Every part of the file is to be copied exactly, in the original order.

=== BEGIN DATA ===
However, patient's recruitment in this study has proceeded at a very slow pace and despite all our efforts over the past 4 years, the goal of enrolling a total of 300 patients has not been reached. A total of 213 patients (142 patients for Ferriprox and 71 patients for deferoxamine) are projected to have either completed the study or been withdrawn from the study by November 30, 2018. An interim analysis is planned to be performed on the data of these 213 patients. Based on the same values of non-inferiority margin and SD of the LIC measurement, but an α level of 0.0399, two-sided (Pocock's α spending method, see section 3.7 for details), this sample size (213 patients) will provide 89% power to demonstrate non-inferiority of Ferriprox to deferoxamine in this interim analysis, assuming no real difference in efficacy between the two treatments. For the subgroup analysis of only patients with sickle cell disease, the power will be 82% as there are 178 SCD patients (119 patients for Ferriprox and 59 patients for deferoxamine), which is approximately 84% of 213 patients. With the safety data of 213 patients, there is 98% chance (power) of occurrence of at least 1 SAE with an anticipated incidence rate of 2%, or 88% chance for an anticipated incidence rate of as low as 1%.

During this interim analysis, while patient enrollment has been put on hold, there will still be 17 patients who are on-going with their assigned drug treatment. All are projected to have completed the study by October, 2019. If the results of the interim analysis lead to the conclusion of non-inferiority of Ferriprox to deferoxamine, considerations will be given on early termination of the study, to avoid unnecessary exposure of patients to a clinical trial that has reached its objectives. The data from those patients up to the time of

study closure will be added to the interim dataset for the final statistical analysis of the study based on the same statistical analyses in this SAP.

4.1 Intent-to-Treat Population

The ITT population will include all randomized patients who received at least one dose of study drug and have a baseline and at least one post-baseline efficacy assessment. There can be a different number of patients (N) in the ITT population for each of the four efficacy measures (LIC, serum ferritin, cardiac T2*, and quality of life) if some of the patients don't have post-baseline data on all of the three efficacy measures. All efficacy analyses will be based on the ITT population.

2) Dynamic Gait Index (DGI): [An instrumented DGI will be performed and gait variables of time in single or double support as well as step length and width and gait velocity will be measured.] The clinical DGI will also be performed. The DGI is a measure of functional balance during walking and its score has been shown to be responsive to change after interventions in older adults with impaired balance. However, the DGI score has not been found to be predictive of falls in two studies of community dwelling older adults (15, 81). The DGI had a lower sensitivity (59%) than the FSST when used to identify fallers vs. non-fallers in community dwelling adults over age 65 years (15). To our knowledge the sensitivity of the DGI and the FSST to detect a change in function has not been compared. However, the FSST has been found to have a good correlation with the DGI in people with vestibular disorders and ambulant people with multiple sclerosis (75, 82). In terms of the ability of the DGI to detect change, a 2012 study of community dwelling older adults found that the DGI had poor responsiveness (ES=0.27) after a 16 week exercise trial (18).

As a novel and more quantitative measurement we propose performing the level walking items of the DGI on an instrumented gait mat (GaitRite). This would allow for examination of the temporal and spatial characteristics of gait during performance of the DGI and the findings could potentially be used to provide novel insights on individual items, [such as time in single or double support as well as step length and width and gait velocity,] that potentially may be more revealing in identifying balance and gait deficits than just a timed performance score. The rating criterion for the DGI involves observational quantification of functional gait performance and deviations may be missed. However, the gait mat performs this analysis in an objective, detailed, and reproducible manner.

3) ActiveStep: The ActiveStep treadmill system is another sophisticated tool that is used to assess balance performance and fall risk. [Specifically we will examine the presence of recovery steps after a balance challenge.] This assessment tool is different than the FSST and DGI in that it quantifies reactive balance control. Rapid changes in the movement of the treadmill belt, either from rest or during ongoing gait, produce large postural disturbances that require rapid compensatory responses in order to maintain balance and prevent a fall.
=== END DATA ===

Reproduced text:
However, patient's recruitment in this study has proceeded at a very slow pace and despite all our efforts over the past 4 years, the goal of enrolling a total of 300 patients has not been reached. A total of 213 patients (142 patients for Ferriprox and 71 patients for deferoxamine) are projected to have either completed the study or been withdrawn from the study by November 30, 2018. An interim analysis is planned to be performed on the data of these 213 patients. Based on the same values of non-inferiority margin and SD of the LIC measurement, but an α level of 0.0399, two-sided (Pocock's α spending method, see section 3.7 for details), this sample size (213 patients) will provide 89% power to demonstrate non-inferiority of Ferriprox to deferoxamine in this interim analysis, assuming no real difference in efficacy between the two treatments. For the subgroup analysis of only patients with sickle cell disease, the power will be 82% as there are 178 SCD patients (119 patients for Ferriprox and 59 patients for deferoxamine), which is approximately 84% of 213 patients. With the safety data of 213 patients, there is 98% chance (power) of occurrence of at least 1 SAE with an anticipated incidence rate of 2%, or 88% chance for an anticipated incidence rate of as low as 1%.

During this interim analysis, while patient enrollment has been put on hold, there will still be 17 patients who are on-going with their assigned drug treatment. All are projected to have completed the study by October, 2019. If the results of the interim analysis lead to the conclusion of non-inferiority of Ferriprox to deferoxamine, considerations will be given on early termination of the study, to avoid unnecessary exposure of patients to a clinical trial that has reached its objectives. The data from those patients up to the time of

study closure will be added to the interim dataset for the final statistical analysis of the study based on the same statistical analyses in this SAP.

4.1 Intent-to-Treat Population

The ITT population will include all randomized patients who received at least one dose of study drug and have a baseline and at least one post-baseline efficacy assessment. There can be a different number of patients (N) in the ITT population for each of the four efficacy measures (LIC, serum ferritin, cardiac T2*, and quality of life) if some of the patients don't have post-baseline data on all of the three efficacy measures. All efficacy analyses will be based on the ITT population.

2) Dynamic Gait Index (DGI): [An instrumented DGI will be performed and gait variables of time in single or double support as well as step length and width and gait velocity will be measured.] The clinical DGI will also be performed. The DGI is a measure of functional balance during walking and its score has been shown to be responsive to change after interventions in older adults with impaired balance. However, the DGI score has not been found to be predictive of falls in two studies of community dwelling older adults (15, 81). The DGI had a lower sensitivity (59%) than the FSST when used to identify fallers vs. non-fallers in community dwelling adults over age 65 years (15). To our knowledge the sensitivity of the DGI and the FSST to detect a change in function has not been compared. However, the FSST has been found to have a good correlation with the DGI in people with vestibular disorders and ambulant people with multiple sclerosis (75, 82). In terms of the ability of the DGI to detect change, a 2012 study of community dwelling older adults found that the DGI had poor responsiveness (ES=0.27) after a 16 week exercise trial (18).

As a novel and more quantitative measurement we propose performing the level walking items of the DGI on an instrumented gait mat (GaitRite). This would allow for examination of the temporal and spatial characteristics of gait during performance of the DGI and the findings could potentially be used to provide novel insights on individual items, [such as time in single or double support as well as step length and width and gait velocity,] that potentially may be more revealing in identifying balance and gait deficits than just a timed performance score. The rating criterion for the DGI involves observational quantification of functional gait performance and deviations may be missed. However, the gait mat performs this analysis in an objective, detailed, and reproducible manner.

3) ActiveStep: The ActiveStep treadmill system is another sophisticated tool that is used to assess balance performance and fall risk. [Specifically we will examine the presence of recovery steps after a balance challenge.] This assessment tool is different than the FSST and DGI in that it quantifies reactive balance control. Rapid changes in the movement of the treadmill belt, either from rest or during ongoing gait, produce large postural disturbances that require rapid compensatory responses in order to maintain balance and prevent a fall.